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Chapter 12 Energy from Fossil Fuels

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Presentation on theme: "Chapter 12 Energy from Fossil Fuels"— Presentation transcript:

1 Chapter 12 Energy from Fossil Fuels
Environmental Science

2 In The Past

3 Consumption US energy


5 Disadvantages Electricity from Coal Burning
Pollution from primary energy source of burning coal, especially CO2 global warming Coal contains sulfur, mercury and sometimes radioactive contaminants that when burned enter our atmosphere to make it to water ways, etc Sulfur oxide compounds create acid rain and acidic soil & waterways making it hard on biota Environmental effects of the mining process also like habitat alterations, mineral leaching, erosion, formation of sinkholes, etc Only 35%efficiency of 2ºenergy source




9 OPEC Members AFRICA: Algeria, Angola, Nigeria, Libya
S. AMERICA: Ecuador, Venezuela MIDDLE EAST: Saudi Arabia, Iran, Iraq, Kuwait, Qatar, United Arab Emirates

10 US Oil Production and Consumption
OPEC: Organization of Petroleum Exporting Countries Arab Oil Embargo: OPEC Arab members blocked exports of oil to US from Oct 1973 to March 1974 for the US support of Israel in Yom Kippur War Strategic Reserve

11 Economics of Energy Use
Supply side economic fixes to high energy prices Increase domestic production Exploratory drilling Alaska Pipeline Demand side fixes to high energy prices: Decrease consumption CAFÉ Standards, Fuel efficiency (Corporate Average Fuel Economy) Conservation goals and energy efficiency 55 mph speed limits Alternative energies technological development, tax incentives and government investments

12 Consumption, Domestic Production, and imports of Petroleum

13 Hubbart Predictions U.S. Oil production would peak (1970s)
Dependence on OPEC oil will increase Oil production will follow a bell-shaped curve

14 Issues of Foreign Dependence?
Trade imbalances Military actions Pollution of oceans Coastal oil spills Variations in cost of purchases Threat of supply disruptions Limitations of nonrenewable resource

15 What does a barrel really cost?
$14 in initial costs + $80 for military support services = $94 per barrel of oil

16 Other Fossil Fuels Natural Gas Cost subject to market fluctuation
Currently have a 50 year supply Pipeline dangerous b/c kept at high pressure Used for heating/furnace Can run a modified car, liquified gas Made into synthetic oil

17 Other Fossil Fuels Coal 56% of electricity 250 year supply
Produce more coal than use Mining issues? Lots of waste (20,000 tons CO2, 800 tons SO2 Synfuels! (by-products are an issue)

18 Other Fossil Fuels Oil Shales and Oil Sands
Once heated, vapors condensed into something similar to crude oil Use/modification extremely impractical at the moment

19 Issues of Using Fossil Fuels

20 Cogeneration

21 ANWR Read Ethics section on page 305-306 I’ve assigned you a side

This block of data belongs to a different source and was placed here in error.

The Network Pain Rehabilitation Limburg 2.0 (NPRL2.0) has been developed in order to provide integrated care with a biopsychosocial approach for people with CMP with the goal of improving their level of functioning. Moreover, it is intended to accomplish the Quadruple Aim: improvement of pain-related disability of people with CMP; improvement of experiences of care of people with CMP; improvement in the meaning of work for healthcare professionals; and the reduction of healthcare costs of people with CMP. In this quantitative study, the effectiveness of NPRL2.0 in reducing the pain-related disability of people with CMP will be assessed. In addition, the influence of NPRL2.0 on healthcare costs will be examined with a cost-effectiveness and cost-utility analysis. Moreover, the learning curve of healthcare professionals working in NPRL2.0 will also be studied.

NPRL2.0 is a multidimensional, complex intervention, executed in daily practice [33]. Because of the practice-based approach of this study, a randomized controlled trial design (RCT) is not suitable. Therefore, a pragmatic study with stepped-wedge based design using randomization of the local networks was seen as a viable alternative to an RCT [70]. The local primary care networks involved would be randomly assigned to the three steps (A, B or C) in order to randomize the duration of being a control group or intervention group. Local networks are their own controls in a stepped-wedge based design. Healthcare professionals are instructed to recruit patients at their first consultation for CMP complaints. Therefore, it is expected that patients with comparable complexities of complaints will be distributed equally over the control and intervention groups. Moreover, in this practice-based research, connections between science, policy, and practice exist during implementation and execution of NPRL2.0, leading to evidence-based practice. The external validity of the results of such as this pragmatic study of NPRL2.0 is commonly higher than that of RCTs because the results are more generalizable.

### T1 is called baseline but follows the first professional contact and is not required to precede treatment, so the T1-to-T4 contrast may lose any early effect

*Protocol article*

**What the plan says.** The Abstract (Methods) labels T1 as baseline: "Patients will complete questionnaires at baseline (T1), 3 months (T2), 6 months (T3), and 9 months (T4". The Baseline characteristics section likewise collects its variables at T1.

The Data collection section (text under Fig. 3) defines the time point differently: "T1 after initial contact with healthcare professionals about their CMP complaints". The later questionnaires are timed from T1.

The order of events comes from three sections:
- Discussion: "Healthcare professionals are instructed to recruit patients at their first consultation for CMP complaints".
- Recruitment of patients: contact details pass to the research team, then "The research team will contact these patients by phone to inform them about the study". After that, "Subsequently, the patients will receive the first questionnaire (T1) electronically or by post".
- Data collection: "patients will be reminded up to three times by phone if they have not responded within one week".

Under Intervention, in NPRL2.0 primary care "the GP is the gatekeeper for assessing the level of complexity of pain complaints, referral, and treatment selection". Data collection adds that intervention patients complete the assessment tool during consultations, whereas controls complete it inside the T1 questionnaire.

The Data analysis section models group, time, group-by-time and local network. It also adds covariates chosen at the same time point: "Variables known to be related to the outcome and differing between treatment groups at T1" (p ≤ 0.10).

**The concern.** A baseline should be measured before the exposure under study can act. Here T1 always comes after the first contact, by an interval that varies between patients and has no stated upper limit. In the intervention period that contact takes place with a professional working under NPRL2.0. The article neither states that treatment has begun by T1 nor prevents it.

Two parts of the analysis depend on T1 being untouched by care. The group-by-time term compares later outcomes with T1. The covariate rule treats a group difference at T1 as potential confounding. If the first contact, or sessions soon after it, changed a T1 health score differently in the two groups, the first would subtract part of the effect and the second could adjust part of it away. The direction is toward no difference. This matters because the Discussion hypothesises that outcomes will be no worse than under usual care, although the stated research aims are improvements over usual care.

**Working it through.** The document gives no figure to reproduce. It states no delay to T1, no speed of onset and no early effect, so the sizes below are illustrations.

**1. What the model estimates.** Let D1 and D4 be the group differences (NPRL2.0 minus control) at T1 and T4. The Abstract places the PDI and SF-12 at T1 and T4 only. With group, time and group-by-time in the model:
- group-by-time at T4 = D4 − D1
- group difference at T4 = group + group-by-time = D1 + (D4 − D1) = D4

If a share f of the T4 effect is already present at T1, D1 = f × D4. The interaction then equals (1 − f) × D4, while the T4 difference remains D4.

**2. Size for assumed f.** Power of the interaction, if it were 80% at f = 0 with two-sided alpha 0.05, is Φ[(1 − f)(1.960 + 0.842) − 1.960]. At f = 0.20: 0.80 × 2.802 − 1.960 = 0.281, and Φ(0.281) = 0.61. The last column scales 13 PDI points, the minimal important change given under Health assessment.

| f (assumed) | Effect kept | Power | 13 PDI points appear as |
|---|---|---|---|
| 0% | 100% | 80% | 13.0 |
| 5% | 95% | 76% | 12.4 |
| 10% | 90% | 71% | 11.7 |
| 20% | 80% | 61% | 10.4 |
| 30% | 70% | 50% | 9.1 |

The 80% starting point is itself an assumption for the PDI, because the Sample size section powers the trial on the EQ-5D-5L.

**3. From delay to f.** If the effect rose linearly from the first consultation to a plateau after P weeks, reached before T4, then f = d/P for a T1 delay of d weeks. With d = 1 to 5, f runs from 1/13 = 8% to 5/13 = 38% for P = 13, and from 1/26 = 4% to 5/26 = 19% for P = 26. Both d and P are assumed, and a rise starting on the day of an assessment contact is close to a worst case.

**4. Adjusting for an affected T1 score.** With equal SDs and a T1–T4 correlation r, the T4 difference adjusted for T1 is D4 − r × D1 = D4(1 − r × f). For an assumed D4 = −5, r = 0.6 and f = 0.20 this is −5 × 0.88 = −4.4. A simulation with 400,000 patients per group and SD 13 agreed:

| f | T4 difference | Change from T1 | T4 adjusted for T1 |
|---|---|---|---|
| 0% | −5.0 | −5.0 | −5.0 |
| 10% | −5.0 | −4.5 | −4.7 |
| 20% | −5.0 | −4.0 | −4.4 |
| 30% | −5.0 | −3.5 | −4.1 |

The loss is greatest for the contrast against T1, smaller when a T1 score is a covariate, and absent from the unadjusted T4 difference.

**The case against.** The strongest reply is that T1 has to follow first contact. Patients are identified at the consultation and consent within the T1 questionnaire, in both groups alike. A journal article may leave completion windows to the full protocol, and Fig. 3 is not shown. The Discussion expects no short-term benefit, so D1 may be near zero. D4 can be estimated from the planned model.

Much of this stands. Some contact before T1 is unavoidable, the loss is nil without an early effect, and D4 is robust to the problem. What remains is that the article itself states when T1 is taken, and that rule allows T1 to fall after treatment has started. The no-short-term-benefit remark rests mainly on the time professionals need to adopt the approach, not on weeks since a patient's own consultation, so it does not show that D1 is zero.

Black: Pro drilling Red: Anti-drilling Research and have a debate/discussion on Monday

22 Mining Techniques Mining is the extraction of valuable minerals or other geological materials from the earth, usually from an ore (rock) body, mineral vein or coal seam Process: mining usually involves first removing overlying soil and rock (the overburden) and putting this into valleyfills or tailing piles Surface mining is more common (98% of metallic ores) includes: Open pit mining (big deep holes), Strip mining (removing surface layer), Mountain Top Removal (often used with coal deposits) Subsurface Mining including: drift mining (horizontal access tunnels), shaft mining (vertical) and slope mining In-situ leaching (uses acids to dissolve the minerals, usually U) Tailings are the excess waste rock, minerals and contaminants

23 Mining Techniques Copper Ore is typically the mineral chalcopyrite (CuFeS2) or sometimes found in malachite mineral CuCO3•Cu(OH)2 Average grade of 0.6% for Cu ore Extractive metallurgy Process: pulverize the ore, solubolize it with acids (leaching) or with smelting (heating and electrolysis), then isolate the Cu through redox chemical reactions

24 Coal Mining Reclamation
Surface mining is common proactive in Wyoming Reclamation of Wyoming prairies and rolling hills is often very successful Not as complicated an ecosystem as those with mountains, forests and river beds Mountain Top Removal mining, often used in Appalacian Mountains in the East, has been less suscessful with reclamation 724 miles of Appalacian streams buried by valley fills from 1985 to 2001, loss of biodiversity Nearby streams higher levels of acid content (sulfur run-off from coal) and thus more dissolved minerals and heavy metals Blasting releases dust and flyrock with high sulfur content causing corrosion of structures Sometimes no reforestation, possible erosion issues

25 Surface Mining Control and Reclamation Act
“smackra” SMCRA 1977, under President Carter, is primary federal law regulating env. impact of coal mining It requires Coal Companies to: set up bonds controlled by the government to pay for reclamation cost estimates Restore/reclaim land by recontouring/regrading land to original topography, adding topsoil and/or nutrients, replanting native vegetation (fast growing secondary successional species), monitoring for either 5 or 10 years after Possible remediations (or fines) for excessive sulfur (H2SO4 acid) tailings include: neutralize with alkaline/base substances like limestone (CaCO3), NaOH, NaHCO3, and ammonia NH3, cover tailings to reduce precipitation contact; bioremediation with sulfate-reducing bacteria; tailings ponds/retention basins to prevent airborne movement

26 In-situ mining for Uranium
Injected solutions to dissolve minerals, then extraction and recrystalization

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